Obviously, for every seller there has to be a buyer. Often funds to buy come through sales of other stocks. Therefore, in a high volume IPO environment, buyers will have to sell other stocks to raise many to buy the new names investors find attractive. If you recall the Internet bubble of the late 90s, tech stocks rocketed higher while much of the rest of the market marked time.
Today, it is much too early to suggest a recurrence. We have only had a handful of high profile IPOs to date and few of any size have gotten past their lockup periods yet. Over the past several years, a catalyst for higher stock prices have been elevated levels of share repurchases. Many companies continue to fund repurchases through rising free cash flow. Others, which had borrowed money to fund their buying have slowed the pace of repurchases. Fewer repurchases and the specter of more new stock flowing out of the IPO market suggest less positive momentum ahead for the overall market.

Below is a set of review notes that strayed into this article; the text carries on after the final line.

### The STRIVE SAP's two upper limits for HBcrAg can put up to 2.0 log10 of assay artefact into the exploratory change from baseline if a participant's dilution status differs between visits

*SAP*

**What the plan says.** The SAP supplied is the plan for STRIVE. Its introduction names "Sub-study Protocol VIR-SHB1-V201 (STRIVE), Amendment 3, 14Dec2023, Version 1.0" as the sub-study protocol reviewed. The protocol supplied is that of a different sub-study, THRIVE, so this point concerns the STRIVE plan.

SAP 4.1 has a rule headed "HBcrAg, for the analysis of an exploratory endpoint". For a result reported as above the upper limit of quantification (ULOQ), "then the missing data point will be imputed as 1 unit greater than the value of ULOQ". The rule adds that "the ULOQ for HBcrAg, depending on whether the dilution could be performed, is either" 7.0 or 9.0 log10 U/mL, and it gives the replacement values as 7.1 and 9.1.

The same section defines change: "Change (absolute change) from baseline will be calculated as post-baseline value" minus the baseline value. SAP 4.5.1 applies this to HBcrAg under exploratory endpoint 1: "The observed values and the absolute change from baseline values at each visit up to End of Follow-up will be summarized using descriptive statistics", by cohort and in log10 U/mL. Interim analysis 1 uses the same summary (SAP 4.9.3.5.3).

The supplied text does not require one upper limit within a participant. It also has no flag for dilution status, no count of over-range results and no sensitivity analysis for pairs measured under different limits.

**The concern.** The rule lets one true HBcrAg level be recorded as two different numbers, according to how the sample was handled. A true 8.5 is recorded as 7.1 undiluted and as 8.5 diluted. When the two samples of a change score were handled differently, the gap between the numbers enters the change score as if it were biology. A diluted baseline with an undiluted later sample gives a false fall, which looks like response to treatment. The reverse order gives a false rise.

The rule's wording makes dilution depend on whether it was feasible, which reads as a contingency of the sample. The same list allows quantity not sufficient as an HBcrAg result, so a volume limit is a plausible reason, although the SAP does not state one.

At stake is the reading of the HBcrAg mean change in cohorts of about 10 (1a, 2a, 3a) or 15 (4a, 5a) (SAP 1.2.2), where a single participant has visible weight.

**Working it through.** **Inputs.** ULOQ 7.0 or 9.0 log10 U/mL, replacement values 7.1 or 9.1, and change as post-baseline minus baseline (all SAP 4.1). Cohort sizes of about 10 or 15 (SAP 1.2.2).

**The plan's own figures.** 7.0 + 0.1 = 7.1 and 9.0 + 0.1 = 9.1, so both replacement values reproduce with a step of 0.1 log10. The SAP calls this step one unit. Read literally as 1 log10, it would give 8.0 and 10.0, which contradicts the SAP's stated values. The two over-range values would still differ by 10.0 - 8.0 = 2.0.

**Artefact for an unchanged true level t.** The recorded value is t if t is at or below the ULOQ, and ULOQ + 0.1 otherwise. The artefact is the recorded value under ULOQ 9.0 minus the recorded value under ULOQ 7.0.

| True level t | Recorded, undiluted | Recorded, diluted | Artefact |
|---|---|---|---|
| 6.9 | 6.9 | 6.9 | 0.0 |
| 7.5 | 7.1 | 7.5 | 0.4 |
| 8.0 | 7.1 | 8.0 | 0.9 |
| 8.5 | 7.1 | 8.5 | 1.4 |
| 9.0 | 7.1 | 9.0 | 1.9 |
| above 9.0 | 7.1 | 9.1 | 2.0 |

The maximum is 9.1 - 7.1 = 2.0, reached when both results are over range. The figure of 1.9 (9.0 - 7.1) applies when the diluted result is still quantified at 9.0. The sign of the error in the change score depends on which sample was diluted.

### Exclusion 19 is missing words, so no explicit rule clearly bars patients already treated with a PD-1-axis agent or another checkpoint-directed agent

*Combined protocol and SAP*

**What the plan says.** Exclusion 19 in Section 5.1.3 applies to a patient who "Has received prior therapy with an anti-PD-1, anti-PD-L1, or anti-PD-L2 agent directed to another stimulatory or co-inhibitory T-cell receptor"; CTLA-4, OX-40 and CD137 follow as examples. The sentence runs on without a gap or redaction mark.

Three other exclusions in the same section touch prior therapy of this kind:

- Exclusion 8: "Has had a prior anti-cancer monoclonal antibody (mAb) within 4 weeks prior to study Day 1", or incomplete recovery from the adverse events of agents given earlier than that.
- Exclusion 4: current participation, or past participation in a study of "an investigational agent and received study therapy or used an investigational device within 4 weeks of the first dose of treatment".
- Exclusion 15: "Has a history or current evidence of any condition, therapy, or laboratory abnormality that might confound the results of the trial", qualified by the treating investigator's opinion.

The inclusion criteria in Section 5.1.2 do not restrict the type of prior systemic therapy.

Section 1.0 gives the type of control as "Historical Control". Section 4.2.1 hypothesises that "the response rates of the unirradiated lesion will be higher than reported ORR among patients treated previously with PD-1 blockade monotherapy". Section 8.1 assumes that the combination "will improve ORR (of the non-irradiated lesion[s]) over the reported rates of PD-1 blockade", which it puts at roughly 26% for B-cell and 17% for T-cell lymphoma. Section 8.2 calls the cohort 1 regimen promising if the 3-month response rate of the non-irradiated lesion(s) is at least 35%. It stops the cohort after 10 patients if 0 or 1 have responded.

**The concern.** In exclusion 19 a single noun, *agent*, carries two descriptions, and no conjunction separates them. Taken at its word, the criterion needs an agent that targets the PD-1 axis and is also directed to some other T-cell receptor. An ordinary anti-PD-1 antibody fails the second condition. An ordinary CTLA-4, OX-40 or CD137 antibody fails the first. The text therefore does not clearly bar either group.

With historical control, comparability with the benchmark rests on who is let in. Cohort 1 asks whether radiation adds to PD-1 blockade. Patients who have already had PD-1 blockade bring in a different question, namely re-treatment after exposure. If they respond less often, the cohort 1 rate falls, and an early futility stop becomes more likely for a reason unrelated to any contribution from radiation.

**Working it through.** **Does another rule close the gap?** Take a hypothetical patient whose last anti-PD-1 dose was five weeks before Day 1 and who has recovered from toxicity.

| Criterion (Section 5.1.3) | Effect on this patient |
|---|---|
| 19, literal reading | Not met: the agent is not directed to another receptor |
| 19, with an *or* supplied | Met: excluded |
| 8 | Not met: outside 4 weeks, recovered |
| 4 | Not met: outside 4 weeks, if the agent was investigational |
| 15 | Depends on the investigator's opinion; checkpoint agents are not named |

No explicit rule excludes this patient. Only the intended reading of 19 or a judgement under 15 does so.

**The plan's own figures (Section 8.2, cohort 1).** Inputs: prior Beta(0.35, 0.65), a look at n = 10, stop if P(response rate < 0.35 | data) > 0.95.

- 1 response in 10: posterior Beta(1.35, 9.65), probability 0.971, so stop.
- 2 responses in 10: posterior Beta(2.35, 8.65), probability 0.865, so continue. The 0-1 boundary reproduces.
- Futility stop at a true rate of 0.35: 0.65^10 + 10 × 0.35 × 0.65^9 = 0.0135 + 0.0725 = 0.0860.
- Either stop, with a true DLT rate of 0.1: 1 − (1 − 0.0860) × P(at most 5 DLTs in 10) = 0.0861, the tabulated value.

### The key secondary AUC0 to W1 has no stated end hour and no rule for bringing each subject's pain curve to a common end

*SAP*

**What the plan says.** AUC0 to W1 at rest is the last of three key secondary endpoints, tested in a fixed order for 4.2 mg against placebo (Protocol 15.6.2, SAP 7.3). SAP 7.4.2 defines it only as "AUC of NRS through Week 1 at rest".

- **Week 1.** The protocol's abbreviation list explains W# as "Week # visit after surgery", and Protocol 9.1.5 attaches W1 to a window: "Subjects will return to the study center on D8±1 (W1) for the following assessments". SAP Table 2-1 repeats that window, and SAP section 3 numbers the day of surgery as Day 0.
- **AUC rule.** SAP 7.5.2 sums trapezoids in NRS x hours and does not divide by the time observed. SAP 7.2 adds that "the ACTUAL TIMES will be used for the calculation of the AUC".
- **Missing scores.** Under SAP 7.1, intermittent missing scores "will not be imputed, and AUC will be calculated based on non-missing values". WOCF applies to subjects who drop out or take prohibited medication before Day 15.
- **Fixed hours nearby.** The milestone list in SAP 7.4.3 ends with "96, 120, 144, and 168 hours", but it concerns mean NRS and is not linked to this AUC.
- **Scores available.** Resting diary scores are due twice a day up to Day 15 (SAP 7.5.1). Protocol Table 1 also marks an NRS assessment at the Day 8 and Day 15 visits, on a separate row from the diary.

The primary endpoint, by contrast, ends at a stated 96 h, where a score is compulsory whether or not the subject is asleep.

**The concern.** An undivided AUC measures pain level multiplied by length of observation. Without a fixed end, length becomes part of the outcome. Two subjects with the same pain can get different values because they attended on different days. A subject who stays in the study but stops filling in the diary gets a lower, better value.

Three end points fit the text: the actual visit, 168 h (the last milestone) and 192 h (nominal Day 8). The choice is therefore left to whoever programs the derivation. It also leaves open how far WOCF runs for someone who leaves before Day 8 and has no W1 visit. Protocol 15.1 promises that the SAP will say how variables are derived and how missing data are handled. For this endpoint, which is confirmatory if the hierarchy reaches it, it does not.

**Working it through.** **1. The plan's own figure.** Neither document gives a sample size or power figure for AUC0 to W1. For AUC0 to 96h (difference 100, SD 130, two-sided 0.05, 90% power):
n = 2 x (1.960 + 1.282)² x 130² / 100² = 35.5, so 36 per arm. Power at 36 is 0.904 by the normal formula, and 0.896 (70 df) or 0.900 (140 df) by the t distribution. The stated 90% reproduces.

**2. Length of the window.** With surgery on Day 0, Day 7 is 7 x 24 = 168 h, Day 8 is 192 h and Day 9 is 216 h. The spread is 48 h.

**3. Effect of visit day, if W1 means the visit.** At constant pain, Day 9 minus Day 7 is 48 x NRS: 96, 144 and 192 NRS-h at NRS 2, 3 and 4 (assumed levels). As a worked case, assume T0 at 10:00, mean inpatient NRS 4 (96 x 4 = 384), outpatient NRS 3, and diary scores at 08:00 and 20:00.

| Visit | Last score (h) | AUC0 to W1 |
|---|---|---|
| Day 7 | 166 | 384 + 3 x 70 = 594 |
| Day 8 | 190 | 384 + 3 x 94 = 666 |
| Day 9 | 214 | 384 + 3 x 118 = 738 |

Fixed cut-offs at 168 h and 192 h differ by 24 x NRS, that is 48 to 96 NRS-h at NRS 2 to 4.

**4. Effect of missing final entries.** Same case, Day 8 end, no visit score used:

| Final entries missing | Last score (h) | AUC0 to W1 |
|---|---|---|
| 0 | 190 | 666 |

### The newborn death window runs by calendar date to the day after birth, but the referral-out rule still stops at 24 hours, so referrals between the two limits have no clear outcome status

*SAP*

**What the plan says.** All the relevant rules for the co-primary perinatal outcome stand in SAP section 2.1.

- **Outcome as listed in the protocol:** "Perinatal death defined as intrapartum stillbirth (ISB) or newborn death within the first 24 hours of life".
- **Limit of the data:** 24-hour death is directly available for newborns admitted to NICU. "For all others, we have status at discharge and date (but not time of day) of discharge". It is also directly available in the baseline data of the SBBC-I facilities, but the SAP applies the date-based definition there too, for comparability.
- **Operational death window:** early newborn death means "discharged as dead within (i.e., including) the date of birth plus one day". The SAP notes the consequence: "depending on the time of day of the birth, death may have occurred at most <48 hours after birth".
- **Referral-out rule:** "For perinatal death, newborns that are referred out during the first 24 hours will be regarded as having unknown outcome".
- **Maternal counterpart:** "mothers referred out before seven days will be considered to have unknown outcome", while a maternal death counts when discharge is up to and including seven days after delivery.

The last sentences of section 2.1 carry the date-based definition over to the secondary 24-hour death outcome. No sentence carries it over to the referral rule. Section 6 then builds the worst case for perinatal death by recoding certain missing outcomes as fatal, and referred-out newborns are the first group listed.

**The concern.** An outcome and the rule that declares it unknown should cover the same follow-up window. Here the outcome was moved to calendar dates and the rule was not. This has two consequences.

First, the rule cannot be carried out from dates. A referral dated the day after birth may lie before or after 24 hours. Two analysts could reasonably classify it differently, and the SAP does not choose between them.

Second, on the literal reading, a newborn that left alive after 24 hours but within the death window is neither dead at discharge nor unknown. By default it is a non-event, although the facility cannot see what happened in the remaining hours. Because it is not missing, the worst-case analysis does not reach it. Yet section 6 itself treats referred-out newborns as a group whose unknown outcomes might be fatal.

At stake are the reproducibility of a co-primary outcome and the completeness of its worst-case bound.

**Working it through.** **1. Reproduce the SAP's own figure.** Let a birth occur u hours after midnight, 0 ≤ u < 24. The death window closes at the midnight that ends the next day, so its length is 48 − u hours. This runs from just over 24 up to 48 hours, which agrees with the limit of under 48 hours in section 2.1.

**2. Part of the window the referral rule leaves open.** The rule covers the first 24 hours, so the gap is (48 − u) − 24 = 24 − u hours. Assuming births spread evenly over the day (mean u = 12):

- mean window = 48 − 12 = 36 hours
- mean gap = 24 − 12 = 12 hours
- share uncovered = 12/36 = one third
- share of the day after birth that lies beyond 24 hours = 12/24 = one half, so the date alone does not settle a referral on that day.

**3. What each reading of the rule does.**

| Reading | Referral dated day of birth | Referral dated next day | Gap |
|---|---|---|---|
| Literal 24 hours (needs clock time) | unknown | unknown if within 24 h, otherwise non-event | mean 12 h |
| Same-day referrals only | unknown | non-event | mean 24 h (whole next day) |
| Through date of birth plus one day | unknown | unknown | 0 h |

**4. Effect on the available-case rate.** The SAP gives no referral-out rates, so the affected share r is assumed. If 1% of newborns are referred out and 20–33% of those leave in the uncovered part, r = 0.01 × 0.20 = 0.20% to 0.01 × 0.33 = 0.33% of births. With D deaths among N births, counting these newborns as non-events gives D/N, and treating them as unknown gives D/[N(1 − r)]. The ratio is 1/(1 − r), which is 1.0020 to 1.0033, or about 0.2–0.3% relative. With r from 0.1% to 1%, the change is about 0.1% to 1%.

With all this said, the primary catalyst for rising stock prices is earnings growth. After a flat-to-down first quarter, we expect solid 5-10% earnings growth over the rest of 2019. Next year earnings could be close to $180 for the S&P which would price the market at 16 times forward earnings, close to historic norms. But with interest rates well below historic averages, modest further upside is possible.
The net is that stocks can move higher over the next 12-18 months but at nowhere near the pace of the first three months of this year. With interest rates likely to stay low, money could flow from bonds to stocks, helping to offset the headwinds of added IPO-related supply. Slow growth implies some volatility and leaves open the possibility/probability of a 5-10% correction at any time. Such corrections, if they occur, would represent the best buy opportunities from here. Earnings season, now upon us, also creates opportunities when investors overreact to slight quarterly earnings shortfalls.
Today, Jack Nicholson turns 82.
James M. Meyer, CFA 610-260-2220